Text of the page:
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Arkansas in Desperate Race to Find Enough Drugs to Execute 8 Men in 10 Days

© AP Photo / Rick BowmerThis Nov. 18, 2011 file photo shows the execution room at the Oregon State Penitentiary.
This Nov. 18, 2011 file photo shows the execution room at the Oregon State Penitentiary. - Sputnik International
The US state of Arkansas has not executed anyone since 2005, but now it wants to execute an unprecedented eight men in 10 days. But they are rushing to source the right drugs to conduct the lethal injections.

Asa Hutchinson, a Republican, was elected as the Governor of Arkansas in November 2015 on a "law and order" ticket and has been keen to resurrect the death penalty.

Those facing execution are Don Davis, 54, Bruce Ward, 70, Ledelle Lee, 51, Stacey Johnson, 48, Jack Jones, 52, Marcel Williams, 46, Kenneth Williams, 35, and Jason McGehee, 40. 

© Photo : Arkansas Department of Corrections(Left to right) Don Davis, Marcell Williams, Jack Jones, Jason Mcgehee, Ledelle Lee, Stacey Johnson, Kenneth Williams, Bruce Ward
(Left to right) Don Davis, Marcell Williams, Jack Jones, Jason Mcgehee, Ledelle Lee, Stacey Johnson, Kenneth Williams, Bruce Ward - Sputnik International
(Left to right) Don Davis, Marcell Williams, Jack Jones, Jason Mcgehee, Ledelle Lee, Stacey Johnson, Kenneth Williams, Bruce Ward

Davis and Ward are due to be executed on April 17, Lee and Johnson on April 20, Jones and Marcel Williams, 45, on April 24 and the remaining two on April 27.

The last person to be executed in Arkansas was Eric Nance, who was put to death in November 2005 for the murder and attempted rape of Julie Heath, 18, in 1993.

Nance was executed under a Republican Governor, Mike Huckabee. Two years later he was replaced by a Democrat, Mike Beebe, who did not attempt any executions.

The state's Attorney General Leslie Rutledge, also a Republican, said: "It is past time for the victims' families to see justice for the horrible murders of their loved ones." 

But critics have accused Hutchinson and Rutledge of an obscene rush to kill the Arkansas Eight.

"We are outraged by plans to carry out eight executions within the span of ten days in April. This planned mass execution is grotesque and unprecedented," the Arkansas Coalition to Abolish the Death Penalty said.

The Washington-based Death Penalty Information Center (DPIC) said it was the first time any state had attempted to kill so many prisoners in so short a period.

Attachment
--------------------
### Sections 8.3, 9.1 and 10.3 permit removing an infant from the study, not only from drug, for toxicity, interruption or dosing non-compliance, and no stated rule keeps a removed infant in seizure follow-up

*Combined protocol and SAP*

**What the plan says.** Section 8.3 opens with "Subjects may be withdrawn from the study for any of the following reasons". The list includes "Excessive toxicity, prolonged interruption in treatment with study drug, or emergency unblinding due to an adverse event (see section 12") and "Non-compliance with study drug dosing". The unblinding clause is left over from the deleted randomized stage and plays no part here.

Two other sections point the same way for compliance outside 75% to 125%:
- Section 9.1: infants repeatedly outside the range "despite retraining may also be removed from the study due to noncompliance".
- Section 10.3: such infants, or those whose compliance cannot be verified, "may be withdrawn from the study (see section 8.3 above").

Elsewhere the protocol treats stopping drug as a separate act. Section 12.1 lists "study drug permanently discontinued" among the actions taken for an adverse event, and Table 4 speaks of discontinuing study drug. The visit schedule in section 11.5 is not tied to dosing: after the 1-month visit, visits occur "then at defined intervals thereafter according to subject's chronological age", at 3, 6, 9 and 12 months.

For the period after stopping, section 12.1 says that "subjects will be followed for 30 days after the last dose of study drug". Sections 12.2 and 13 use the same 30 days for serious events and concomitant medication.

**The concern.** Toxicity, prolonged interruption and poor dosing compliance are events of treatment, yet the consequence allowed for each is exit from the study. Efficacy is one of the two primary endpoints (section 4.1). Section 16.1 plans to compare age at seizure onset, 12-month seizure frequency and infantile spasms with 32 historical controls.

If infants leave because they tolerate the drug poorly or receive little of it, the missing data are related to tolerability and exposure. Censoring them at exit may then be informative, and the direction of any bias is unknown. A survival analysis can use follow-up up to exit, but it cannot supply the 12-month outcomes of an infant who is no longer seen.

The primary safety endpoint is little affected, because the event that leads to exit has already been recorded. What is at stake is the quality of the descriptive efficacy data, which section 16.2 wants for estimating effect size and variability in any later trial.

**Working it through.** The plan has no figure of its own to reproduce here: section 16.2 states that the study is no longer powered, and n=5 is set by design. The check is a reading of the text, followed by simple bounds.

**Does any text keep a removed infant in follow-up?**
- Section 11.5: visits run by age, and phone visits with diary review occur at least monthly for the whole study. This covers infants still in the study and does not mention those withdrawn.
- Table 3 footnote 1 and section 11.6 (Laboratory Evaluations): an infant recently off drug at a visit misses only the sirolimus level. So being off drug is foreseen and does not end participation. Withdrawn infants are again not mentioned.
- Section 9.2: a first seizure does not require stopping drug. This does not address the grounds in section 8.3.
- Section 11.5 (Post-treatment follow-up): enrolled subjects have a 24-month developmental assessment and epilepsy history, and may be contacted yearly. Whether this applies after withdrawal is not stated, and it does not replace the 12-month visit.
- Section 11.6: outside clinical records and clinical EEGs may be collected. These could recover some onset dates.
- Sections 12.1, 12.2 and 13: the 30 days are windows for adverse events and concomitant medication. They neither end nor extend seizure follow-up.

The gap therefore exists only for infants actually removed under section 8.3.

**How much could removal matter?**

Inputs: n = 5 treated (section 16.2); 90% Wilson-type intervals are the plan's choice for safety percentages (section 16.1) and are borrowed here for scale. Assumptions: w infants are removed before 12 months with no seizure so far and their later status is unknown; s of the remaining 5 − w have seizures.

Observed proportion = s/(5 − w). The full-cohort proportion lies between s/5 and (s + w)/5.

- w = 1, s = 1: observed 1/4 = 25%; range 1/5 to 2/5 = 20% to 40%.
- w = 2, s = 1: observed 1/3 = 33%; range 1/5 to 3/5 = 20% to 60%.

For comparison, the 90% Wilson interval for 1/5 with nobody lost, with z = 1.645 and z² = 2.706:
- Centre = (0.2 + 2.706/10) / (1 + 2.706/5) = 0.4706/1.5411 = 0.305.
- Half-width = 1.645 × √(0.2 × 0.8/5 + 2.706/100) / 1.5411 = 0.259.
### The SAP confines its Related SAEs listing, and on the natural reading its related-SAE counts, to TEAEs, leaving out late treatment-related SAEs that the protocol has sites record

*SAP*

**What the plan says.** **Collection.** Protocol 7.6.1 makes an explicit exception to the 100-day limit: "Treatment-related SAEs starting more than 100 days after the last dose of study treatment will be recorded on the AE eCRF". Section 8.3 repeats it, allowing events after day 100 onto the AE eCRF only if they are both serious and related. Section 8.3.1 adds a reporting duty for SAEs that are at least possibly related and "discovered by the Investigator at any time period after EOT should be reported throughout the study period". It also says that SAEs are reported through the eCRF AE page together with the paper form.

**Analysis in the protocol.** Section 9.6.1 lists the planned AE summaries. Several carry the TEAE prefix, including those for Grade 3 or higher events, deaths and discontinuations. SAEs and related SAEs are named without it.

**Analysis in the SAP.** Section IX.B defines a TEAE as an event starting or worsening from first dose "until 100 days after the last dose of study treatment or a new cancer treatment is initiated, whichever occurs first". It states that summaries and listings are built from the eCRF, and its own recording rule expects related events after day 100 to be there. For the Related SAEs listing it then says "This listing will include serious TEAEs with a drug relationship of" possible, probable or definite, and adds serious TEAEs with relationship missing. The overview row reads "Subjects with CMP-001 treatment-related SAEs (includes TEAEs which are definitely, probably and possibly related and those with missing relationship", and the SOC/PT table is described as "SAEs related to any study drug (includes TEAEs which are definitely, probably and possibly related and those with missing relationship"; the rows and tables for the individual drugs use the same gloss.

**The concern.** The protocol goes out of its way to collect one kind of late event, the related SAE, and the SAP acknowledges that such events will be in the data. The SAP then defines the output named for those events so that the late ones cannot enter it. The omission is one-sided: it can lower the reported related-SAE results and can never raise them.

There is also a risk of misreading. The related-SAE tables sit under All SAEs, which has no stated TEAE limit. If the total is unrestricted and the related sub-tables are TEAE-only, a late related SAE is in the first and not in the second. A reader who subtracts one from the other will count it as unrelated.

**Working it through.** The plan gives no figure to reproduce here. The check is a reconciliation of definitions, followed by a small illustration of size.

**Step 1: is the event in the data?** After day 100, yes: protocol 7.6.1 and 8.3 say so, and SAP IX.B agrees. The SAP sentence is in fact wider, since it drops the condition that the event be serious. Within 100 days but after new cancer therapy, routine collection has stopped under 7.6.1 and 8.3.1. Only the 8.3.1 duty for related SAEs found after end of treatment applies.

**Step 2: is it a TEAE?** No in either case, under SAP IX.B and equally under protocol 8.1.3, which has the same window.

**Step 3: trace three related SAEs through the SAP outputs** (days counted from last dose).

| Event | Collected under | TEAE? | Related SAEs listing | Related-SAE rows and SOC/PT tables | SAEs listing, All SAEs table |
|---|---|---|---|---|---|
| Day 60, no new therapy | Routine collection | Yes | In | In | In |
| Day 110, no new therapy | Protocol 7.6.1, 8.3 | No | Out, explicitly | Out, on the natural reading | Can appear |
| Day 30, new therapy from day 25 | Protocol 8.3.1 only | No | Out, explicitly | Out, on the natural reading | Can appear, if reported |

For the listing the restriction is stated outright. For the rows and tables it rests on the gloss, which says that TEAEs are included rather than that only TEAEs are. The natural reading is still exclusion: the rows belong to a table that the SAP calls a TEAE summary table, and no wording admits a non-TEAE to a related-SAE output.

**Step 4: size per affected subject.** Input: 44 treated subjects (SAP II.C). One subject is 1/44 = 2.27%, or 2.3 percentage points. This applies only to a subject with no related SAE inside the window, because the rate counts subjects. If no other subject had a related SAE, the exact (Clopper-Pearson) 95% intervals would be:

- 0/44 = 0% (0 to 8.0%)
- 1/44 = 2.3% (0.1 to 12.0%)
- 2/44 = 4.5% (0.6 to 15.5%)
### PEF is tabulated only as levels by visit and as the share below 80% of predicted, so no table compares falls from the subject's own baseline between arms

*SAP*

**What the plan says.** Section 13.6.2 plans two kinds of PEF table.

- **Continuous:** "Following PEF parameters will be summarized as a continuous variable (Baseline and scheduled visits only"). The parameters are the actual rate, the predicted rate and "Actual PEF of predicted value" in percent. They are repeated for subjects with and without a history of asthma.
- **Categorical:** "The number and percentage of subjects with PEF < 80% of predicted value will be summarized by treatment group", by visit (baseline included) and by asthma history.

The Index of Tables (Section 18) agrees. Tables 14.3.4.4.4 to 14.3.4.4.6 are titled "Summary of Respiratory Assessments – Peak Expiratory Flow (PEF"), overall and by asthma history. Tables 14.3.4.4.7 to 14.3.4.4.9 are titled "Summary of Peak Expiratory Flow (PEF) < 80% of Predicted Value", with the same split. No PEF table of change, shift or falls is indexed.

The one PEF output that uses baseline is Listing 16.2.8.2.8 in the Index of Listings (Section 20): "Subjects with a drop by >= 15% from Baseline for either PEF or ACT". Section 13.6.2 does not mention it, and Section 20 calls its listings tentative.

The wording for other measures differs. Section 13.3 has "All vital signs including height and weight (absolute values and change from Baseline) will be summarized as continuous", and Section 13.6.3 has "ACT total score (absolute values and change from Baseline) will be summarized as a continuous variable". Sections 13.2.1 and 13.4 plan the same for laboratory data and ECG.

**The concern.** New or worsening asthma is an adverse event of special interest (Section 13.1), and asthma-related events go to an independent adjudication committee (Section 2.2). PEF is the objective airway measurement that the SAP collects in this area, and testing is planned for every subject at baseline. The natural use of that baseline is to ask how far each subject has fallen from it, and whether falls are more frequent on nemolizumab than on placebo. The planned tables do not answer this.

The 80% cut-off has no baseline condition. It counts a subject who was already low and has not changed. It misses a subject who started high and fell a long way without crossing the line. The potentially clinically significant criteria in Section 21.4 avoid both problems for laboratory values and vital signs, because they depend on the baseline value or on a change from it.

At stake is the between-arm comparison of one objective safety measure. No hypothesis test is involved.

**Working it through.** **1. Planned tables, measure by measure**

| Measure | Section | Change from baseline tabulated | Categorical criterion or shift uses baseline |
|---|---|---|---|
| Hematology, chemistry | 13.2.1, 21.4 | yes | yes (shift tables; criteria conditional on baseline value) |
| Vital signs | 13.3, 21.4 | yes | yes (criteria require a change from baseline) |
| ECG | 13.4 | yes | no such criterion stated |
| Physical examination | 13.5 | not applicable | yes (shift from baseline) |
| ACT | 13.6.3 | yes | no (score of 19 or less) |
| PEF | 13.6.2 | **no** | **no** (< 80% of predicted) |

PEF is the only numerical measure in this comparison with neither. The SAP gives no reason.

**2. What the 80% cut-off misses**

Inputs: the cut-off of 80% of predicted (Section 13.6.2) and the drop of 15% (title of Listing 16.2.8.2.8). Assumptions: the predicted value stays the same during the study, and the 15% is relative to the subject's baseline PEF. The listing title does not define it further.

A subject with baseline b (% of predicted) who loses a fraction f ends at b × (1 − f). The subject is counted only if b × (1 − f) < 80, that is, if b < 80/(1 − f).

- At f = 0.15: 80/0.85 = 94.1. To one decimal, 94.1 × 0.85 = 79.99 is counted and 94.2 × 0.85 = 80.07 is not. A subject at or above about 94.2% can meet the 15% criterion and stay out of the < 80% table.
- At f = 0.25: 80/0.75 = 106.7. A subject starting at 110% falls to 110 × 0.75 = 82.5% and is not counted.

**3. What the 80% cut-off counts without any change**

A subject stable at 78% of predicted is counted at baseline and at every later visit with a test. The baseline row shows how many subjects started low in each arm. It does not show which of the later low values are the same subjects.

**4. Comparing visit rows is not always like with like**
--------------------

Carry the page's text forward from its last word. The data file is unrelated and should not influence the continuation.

Only one state — Texas — has ever executed eight prisoners in a calendar month, back in 1997.

The DPIC's Robert Dunham — who was interviewed last year by Eugene Puryear about the failure to repeal the death penalty in several US states — said: "The hurried schedule appears to be an attempt to use the state's current supply of eight doses of midazolam, which will expire at the end of April.

"Arkansas does not currently have a supply of potassium chloride, the killing drug specified in its execution protocol but believes it can obtain supplies of that drug prior to the scheduled execution dates."

Midazolam is a controversial drug and no state has successfully executed two prisoners on the same day using it. 

In April 2014, Oklahoma tried but called off the second execution after the horrific death of Clayton Lockett.

Lockett had convulsions and reportedly tried to speak even after doctors declared him unconscious. It took him a presumably agonizing 40 minutes for him to die after he was injected with midazolam.

It was later claimed that Lockett's IV drip had not been properly placed in his vein, hence the complications.

Lethal injection table - Sputnik International
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But in January 2015, Charles Warner told witnesses, as he was being injected with midazolam during his execution in Oklahoma, his body felt as if it was "on fire" moments after he was injected with the drug.

Later that month the US Supreme Court was asked to rule on whether the use of midazolam violated the Constitution's ban on "cruel and unusual punishment."

Midazolam, a sedative, is used as the first of three drugs in a lethal cocktail. 

The second drug, pancuronium bromide, paralyzes the inmate and the third, potassium chloride, brings on cardiac arrest and stops the heart. But Jeffrey Rosenzweig, an attorney for three of the inmates facing execution in Arkansas, said:

"Unless the prisoner is unconscious, then drugs two and three will cause pain — torturous punishment, in violation of the Eighth Amendment, and state guarantees against cruel and unusual punishment." 

In January 2017, Florida abandoned midazolam as the first drug in its three-drug protocol and replaced it with etomidate. Arkansas is persevering with midazolam, but its supply of potassium chloride expired in January and a prison spokesman said the state had not found a replacement. Hutchinson said he was confident the state would find a new supply.

He rejected the objections of death penalty campaigners and said: "My office is prepared to respond to any and all challenges that might occur between now and the execution dates. 

"I will do all I can to finally bring closure to the victims' families and to honor the verdicts and sentences imposed by juries decades ago," Hutchinson said.

Lethal injection is used in almost all US executions, but Utah still uses the firing squad and Virginia last year voted to bring back the electric chair.

The US and Japan are the only states in the developed world who retain the death penalty.

The death penalty has been abolished in most European states, including Russia.

China carries out around 1,000 executions every year, more than any country with the possible exception of North Korea.

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